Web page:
Ultimately, in the context of mediation, where there is usually no means for a party to challenge the conduct of a mediator (other than by refusing to participate), the Working Group considered it was preferable to include Article 5(e) as grounds for refusal, but with a high threshold. This may, however, be complicated to deal with in practice.

What you need to do

As various member States sign and the Convention comes into force, parties considering utilising international arbitration as their dispute resolution method should also consider whether or not they wish to specify mediation as a step in the dispute resolution process under their contract. 

In order to enforce a settlement, parties seeking to rely on the Convention will also need to demonstrate that a mediation has taken place within the meaning of the Convention, which, as discussed above, may be practically difficult in circumstances where a mediator is not willing or able to sign the settlement agreement or a document of attestation.

Parties might therefore consider whether to provide for mediations to take place in accordance with the rules of a specific mediation centre, or the UNCITRAL Model Law on International Commercial Mediation and International Settlement Agreements Resulting from Mediation (2018).

The Singapore Mediation Convention also provides for two potential reservations in Article 8. A State party to the Convention may declare that:

  • It shall not apply this Convention to settlement agreements to which it is a party, or to which any governmental agencies or any person acting on behalf of a governmental agency is a party, to the extent specified in the declaration;
  • It shall apply this Convention only to the extent that the parties to the settlement agreement have agreed to the application of the Convention.

Where a State in which enforcement is likely to be sought has made such a declaration, parties should ensure the dispute resolution clause explicitly provides for the application of the Convention if they wish to benefit from its provisions. 

Footnotes

  1. Timothy Schnabel, The Singapore Convention on Mediation: A Framework for the Cross-Border Recognition and Enforcement of Mediated Settlements, 19 Pepp. Disp. Resol. L.J. 1 (2019). [Accessed 2 June 2019], 8.
  2. UNCITRAL. United Nations Convention on International Settlement Agreements Resulting from Mediation (the 'Singapore Convention on Mediation') | United Nations Commission on International Trade Law. [online] Uncitral.un.org. [Accessed 2 June 2019].
  3. School of International Arbitration, Queen Mary University of London, 2018 International Arbitration Survey: The Evolution of International Arbitration, [Accessed 2 June 2019].
  4. Weiss, David and Griffith, Michael, 'Report on International Mediation and Enforcement Mechanisms', issued by the Institute for Dispute Resolution (IDR) NJCU School of Business to the International Mediation Institute for the benefit of delegates attending the UNCITRAL Working Group II (Dispute Settlement) 67th Session. (2017) [Accessed 2 June 2019], 13-14.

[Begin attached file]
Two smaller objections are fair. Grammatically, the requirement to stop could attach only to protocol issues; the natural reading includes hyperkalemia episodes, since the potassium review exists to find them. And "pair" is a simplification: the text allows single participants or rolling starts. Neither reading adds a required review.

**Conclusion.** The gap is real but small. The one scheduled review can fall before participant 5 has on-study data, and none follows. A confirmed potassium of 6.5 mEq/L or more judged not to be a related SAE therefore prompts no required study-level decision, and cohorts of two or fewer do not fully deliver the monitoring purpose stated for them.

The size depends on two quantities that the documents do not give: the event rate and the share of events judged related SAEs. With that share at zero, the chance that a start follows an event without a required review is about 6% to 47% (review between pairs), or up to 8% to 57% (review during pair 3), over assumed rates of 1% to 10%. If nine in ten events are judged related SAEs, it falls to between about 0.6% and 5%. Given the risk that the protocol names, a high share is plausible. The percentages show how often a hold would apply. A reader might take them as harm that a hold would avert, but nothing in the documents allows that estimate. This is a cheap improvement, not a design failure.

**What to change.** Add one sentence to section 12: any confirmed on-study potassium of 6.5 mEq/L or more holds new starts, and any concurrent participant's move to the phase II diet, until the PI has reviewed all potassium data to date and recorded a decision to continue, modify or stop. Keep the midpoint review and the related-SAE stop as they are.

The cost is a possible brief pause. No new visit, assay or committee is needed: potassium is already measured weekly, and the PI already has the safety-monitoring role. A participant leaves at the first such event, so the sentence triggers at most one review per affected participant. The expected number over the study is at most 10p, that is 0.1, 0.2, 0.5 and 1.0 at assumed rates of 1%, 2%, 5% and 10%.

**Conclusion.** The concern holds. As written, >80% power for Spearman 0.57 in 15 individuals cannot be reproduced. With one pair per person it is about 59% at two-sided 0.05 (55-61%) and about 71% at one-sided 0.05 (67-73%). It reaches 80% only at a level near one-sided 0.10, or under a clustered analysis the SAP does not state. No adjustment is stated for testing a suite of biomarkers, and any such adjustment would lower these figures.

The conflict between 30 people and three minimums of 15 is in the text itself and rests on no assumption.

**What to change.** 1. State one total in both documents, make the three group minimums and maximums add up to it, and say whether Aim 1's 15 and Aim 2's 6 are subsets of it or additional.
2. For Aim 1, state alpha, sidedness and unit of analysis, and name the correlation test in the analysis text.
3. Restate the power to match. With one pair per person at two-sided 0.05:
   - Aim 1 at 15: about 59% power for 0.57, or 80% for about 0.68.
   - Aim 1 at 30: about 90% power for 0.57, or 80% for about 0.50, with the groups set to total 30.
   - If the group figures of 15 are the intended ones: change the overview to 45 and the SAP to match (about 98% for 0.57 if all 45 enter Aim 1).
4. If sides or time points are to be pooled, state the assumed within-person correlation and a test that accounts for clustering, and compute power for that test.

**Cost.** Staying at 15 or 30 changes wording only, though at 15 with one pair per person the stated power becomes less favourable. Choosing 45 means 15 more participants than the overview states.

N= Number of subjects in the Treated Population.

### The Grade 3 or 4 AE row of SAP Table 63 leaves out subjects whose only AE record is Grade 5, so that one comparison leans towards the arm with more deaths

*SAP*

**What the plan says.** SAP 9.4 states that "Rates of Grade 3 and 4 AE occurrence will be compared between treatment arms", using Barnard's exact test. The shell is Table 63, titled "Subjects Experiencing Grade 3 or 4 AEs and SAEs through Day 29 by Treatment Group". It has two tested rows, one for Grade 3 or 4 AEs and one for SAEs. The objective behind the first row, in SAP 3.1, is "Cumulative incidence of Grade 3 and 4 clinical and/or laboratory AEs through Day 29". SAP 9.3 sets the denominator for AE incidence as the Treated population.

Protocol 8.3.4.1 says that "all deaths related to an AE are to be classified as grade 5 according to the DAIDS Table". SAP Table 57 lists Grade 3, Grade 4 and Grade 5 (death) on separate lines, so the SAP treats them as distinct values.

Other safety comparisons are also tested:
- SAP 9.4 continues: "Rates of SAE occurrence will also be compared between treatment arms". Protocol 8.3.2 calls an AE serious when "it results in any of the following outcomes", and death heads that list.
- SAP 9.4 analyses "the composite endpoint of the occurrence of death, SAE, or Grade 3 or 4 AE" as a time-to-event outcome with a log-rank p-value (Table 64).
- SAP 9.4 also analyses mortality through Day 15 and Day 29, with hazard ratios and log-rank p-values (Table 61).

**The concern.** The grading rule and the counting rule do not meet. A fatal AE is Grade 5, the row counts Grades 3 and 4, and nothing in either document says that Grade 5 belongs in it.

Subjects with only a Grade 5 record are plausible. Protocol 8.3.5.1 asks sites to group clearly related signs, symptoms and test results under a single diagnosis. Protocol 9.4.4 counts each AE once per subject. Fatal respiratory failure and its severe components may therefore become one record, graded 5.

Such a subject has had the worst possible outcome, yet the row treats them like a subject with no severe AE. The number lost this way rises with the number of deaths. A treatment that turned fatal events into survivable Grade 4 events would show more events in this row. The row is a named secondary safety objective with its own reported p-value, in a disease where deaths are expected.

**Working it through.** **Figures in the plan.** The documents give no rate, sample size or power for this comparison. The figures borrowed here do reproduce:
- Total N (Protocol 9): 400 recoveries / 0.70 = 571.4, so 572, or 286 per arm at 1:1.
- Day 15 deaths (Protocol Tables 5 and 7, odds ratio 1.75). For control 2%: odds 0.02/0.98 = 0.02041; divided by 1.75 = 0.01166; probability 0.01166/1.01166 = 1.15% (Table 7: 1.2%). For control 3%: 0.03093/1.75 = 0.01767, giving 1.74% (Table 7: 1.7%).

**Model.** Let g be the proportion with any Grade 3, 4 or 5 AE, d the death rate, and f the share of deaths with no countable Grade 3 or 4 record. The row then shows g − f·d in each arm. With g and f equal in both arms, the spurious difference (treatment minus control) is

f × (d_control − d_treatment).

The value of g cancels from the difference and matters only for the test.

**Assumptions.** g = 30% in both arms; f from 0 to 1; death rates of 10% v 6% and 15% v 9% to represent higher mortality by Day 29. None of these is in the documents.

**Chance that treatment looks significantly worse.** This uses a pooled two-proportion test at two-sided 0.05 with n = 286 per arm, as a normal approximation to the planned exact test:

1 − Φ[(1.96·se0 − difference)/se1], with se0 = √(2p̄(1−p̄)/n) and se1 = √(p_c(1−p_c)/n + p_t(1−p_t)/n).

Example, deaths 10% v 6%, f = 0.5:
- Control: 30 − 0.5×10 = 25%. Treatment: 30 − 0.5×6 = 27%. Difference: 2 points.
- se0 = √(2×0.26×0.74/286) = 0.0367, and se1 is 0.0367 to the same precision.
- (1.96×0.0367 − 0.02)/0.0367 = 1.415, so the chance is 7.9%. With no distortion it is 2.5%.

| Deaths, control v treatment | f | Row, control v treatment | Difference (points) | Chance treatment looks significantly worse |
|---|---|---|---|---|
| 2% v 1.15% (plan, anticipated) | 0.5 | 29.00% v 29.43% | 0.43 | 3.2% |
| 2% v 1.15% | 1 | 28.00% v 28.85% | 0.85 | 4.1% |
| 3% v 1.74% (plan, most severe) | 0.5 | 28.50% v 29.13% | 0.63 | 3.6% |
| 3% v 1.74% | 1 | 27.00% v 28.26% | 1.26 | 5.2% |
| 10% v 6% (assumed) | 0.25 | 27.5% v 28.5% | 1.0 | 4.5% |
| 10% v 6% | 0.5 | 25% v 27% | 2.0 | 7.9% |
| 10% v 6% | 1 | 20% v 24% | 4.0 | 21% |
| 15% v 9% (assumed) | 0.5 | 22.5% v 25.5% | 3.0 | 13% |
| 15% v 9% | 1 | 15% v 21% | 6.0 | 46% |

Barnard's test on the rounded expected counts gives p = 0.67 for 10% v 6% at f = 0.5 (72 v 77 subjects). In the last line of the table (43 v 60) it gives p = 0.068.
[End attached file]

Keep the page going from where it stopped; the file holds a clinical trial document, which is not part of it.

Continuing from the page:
5. S.I. Strong, “Realizing Rationality: An Empirical Assessment of International Commercial Mediation”, 73(4) Washington and Lee Law Review 1973 (2016), 2055-2056.
  6. However, Chua states that 'the mere involvement of a judge or arbitrator would not exclude the settlement agreement from the scope of the Singapore Convention'. Chua, Eunice. The Singapore convention on mediation - A brighter future for Asian dispute resolution. (2019). Asian Journal of International Law. Research Collection School of Law. [Accessed 2 June 2019].
  7. See Timothy Schnabel, The Singapore Convention on Mediation: A Framework for the Cross-Border Recognition and Enforcement of Mediated Settlements, 19 Pepp. Disp. Resol. L.J. 1 (2019). [Accessed 2 June 2019], 14.
  8. Timothy Schnabel, The Singapore Convention on Mediation: A Framework for the Cross-Border Recognition and Enforcement of Mediated Settlements, 19 Pepp. Disp. Resol. L.J. 1 (2019). [Accessed 2 June 2019], 17.
  9. See, for example, F. Peter Phillips, Concerns on the New Singapore Convention (October 2018), [Accessed 30 May 2019], and Lucy Reed, 'Ultima Thule: Prospects for International Commercial Mediation' NUS Centre for International Law Working Paper 19/03 (January 2019), [Accessed 30 May 2019], at footnote 40.
  10. Timothy Schnabel, The Singapore Convention on Mediation: A Framework for the Cross-Border Recognition and Enforcement of Mediated Settlements, 19 Pepp. Disp. Resol. L.J. 1 (2019). 32.
  11. See Report of Working Group II (Dispute Settlement) on the Work of its Sixty-sixth Session, UNCITRAL, UN Doc. A/CN.9/901 (2017), para 50.